The buildings under the control of the Treasury Department are for the use of the civil branches of the Government, such as Postoffices, Courts, Customs, Internal Revenue, Marine Hospitals, and Quarantine Stations. Such buildings as the Capitol, the Library of Congress, and the Executive buildings of the different Departments at Washington, are not under the control of the Treasury Department nor built by it; neither are forts or other Army or Navy buildings, or United States Jails.

Many of the buildings under the Treasury Department are very large and expensive, the New York Custom House and the Chicago and San Francisco Postoffices being buildings of this type. The larger number, however, are of moderate size, ranging from 40 feet by 80 feet outside dimensions, and one story high, to buildings of three times that area and three stories high, and costing complete, with heating apparatus, etc., from $35,000 to $175,000 each.

The large majority are of fireproof construction and classic design, with interior finish of hardwood and marble where the funds will permit. The best of materials and appliances are used throughout, as it is inadvisable and almost impracticable in public buildings of this character, to exercise the many economies which prevail in private building.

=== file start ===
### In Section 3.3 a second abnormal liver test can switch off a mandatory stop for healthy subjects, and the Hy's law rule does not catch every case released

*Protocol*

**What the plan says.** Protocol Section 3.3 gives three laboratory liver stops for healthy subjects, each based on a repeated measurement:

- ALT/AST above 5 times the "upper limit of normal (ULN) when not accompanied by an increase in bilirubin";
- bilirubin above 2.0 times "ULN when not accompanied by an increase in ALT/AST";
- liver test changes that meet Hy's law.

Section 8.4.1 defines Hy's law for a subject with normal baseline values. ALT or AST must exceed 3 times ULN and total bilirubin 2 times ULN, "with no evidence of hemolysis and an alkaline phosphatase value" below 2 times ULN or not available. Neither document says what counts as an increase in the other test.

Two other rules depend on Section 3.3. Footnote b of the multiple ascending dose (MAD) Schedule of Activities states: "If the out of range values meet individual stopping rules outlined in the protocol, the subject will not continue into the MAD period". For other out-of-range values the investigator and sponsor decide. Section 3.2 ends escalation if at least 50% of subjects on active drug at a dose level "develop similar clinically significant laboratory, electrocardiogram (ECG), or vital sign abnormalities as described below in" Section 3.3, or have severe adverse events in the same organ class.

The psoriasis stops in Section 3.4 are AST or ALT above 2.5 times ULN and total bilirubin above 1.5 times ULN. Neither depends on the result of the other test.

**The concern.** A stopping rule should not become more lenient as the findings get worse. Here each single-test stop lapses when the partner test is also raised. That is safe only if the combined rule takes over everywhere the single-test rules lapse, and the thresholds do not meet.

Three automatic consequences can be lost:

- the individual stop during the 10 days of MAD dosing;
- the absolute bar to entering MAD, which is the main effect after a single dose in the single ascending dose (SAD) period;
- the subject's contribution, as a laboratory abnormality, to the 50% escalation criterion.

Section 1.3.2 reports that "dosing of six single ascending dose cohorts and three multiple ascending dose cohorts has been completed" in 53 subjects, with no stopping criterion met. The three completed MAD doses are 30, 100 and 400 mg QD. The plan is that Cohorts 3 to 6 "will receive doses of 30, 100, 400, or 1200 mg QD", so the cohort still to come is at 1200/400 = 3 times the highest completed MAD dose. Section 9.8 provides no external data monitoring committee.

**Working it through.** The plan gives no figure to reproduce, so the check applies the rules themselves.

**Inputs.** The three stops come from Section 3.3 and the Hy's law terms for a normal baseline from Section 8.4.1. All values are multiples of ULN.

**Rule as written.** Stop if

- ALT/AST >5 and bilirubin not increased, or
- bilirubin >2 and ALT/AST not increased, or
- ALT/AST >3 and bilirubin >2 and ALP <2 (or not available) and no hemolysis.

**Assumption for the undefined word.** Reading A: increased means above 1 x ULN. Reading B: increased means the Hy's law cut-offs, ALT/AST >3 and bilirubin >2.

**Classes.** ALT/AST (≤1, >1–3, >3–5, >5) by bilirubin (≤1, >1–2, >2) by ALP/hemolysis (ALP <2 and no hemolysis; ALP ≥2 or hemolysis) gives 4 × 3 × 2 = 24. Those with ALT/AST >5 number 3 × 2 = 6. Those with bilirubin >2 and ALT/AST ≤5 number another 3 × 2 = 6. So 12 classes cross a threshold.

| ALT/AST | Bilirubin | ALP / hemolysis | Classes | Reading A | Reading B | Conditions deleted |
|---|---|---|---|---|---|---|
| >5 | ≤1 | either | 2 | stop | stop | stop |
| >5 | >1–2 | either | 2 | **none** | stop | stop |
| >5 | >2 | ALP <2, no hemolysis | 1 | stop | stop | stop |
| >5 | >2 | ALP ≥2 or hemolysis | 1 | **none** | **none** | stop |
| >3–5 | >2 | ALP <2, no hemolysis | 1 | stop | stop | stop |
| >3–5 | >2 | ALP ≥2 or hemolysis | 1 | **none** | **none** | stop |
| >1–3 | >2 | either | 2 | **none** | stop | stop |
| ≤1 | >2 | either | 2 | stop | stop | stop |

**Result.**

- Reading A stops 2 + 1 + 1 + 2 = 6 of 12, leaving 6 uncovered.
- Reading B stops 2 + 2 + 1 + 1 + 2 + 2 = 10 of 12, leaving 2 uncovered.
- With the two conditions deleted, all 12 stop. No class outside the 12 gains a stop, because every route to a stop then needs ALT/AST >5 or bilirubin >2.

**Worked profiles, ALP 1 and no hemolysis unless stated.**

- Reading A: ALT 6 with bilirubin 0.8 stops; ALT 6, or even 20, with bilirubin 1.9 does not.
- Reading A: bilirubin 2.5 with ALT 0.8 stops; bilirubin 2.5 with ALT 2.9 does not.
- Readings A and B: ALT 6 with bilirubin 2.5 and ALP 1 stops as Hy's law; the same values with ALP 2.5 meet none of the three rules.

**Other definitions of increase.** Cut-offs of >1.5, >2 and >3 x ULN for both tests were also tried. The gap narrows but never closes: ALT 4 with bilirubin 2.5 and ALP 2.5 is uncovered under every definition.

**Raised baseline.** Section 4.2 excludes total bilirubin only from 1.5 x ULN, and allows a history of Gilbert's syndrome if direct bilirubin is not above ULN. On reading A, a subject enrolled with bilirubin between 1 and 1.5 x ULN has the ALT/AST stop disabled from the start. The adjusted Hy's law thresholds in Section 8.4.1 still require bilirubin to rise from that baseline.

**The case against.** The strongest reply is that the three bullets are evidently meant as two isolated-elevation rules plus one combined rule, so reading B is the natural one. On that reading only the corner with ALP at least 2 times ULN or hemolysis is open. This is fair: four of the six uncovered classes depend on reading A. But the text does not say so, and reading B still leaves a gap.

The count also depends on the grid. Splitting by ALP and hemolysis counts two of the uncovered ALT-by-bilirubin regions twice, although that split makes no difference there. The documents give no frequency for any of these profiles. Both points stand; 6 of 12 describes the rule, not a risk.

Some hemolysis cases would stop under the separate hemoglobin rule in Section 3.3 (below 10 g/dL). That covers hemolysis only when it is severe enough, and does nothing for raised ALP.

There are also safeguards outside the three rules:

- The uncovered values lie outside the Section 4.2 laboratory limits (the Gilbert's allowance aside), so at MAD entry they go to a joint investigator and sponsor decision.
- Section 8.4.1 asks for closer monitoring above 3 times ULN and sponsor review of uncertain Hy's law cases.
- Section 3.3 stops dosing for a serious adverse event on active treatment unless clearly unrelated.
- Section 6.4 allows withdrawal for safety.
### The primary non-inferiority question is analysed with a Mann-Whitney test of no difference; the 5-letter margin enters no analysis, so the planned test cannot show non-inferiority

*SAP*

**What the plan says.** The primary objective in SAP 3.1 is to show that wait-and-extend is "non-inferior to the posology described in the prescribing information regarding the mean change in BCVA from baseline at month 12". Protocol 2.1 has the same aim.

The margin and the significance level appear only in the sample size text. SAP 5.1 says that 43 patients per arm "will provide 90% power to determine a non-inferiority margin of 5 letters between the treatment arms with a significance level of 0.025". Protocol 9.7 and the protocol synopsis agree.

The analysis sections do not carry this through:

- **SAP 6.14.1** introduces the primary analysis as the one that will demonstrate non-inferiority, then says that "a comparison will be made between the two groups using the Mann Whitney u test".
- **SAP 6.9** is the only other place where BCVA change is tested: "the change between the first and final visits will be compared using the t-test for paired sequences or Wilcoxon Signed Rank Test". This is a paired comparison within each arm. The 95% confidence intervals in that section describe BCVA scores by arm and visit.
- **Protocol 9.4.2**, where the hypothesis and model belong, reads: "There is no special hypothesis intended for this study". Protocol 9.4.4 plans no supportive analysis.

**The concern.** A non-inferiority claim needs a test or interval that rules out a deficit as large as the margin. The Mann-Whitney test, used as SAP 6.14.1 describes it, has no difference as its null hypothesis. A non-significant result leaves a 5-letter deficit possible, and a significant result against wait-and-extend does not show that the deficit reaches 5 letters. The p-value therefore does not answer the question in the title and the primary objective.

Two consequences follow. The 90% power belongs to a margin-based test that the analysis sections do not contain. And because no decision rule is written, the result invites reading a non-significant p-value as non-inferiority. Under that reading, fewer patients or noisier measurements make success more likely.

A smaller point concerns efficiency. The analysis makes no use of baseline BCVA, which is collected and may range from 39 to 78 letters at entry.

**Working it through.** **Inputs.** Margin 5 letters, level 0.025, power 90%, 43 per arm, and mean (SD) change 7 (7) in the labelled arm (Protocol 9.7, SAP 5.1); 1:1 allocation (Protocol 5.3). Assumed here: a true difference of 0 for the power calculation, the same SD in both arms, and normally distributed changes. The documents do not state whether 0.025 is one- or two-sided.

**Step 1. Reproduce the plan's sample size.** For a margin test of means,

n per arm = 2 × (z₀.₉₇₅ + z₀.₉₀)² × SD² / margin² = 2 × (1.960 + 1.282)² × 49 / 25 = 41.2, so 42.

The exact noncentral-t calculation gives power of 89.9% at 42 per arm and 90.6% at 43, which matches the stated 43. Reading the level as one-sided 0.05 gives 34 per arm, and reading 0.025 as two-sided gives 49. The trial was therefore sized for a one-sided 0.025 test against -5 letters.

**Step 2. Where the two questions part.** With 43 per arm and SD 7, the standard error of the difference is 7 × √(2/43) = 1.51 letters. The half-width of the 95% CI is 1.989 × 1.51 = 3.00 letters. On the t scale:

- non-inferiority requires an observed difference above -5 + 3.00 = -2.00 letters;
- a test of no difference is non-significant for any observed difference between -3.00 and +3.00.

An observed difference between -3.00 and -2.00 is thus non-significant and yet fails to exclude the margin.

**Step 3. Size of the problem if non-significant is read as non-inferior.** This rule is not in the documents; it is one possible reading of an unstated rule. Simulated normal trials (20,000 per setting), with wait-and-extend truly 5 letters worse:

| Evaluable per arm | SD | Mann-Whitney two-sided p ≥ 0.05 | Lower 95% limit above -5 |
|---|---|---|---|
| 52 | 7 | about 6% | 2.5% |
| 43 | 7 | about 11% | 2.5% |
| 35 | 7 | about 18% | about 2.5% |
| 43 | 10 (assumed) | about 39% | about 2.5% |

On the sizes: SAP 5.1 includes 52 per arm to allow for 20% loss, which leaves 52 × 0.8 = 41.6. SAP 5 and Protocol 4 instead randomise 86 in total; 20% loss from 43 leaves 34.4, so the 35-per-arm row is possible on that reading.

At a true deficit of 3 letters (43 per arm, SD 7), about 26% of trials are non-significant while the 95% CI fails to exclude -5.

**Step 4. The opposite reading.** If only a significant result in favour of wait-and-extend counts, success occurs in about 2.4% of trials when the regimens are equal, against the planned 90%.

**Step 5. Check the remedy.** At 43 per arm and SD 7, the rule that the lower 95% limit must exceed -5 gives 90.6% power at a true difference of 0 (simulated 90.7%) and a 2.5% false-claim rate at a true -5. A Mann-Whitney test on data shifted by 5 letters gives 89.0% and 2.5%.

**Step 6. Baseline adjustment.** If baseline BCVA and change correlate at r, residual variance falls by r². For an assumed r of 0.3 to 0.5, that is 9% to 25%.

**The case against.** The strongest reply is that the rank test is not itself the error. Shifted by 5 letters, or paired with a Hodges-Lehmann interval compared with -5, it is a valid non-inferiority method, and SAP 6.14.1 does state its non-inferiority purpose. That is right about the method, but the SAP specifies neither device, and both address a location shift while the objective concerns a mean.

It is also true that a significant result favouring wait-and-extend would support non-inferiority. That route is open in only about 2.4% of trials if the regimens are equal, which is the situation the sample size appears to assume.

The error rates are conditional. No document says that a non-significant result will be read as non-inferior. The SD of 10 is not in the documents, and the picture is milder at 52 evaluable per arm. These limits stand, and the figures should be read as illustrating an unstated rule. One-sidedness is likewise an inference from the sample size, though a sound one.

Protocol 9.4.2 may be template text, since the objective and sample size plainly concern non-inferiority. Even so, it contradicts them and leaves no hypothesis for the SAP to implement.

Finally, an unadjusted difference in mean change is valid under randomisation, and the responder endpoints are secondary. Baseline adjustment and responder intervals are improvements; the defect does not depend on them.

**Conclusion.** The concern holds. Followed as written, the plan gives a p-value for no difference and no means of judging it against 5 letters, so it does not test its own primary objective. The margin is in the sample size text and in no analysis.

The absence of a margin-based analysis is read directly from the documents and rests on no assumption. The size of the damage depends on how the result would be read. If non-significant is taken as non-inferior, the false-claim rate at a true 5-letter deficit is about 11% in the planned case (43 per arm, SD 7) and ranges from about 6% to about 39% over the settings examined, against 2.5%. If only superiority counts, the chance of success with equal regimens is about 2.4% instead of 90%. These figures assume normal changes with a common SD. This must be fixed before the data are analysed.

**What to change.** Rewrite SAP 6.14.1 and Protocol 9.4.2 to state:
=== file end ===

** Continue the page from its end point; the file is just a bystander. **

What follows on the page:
The interiors are fitted with the dest of modern appliances and conveniences; plumbing is extensive and perfect; the toilet rooms for Postoffice carriers are supplied not only with the usual appliances, but often with shower-baths; and no woodwork either in floors or in finish is allowed. Through the building, small private toilet rooms are provided for the more prominent officials; and in many, especially in the South, bathtubs are supplied. The heating, ventilating, and electric work are, in their lines, equally complete.

The buildings in the larger cities where the Railway Mail Service men change, have dormitories for the accommodation of from ten to seventy-five men. In the Postoffice proper are galleries with openings commanding every corner accessible to the men, from which Inspectors can watch for days, without arousing suspicion, any person suspected of pillaging the mails.

There is always a large "swing room" for carriers when off duty, where they provide themselves with games, boxing gloves, and occasionally a billiard table for recreation.

In the larger Postoffice buildings are the most perfect of mechanical equipments, engines, boilers, electric generators, elevators, mail-carrying and handling devices, sweeping machinery, etc.

From the above it is evident that there are few lines in the building industries which should not be interested in the erection and furnishing of these many buildings.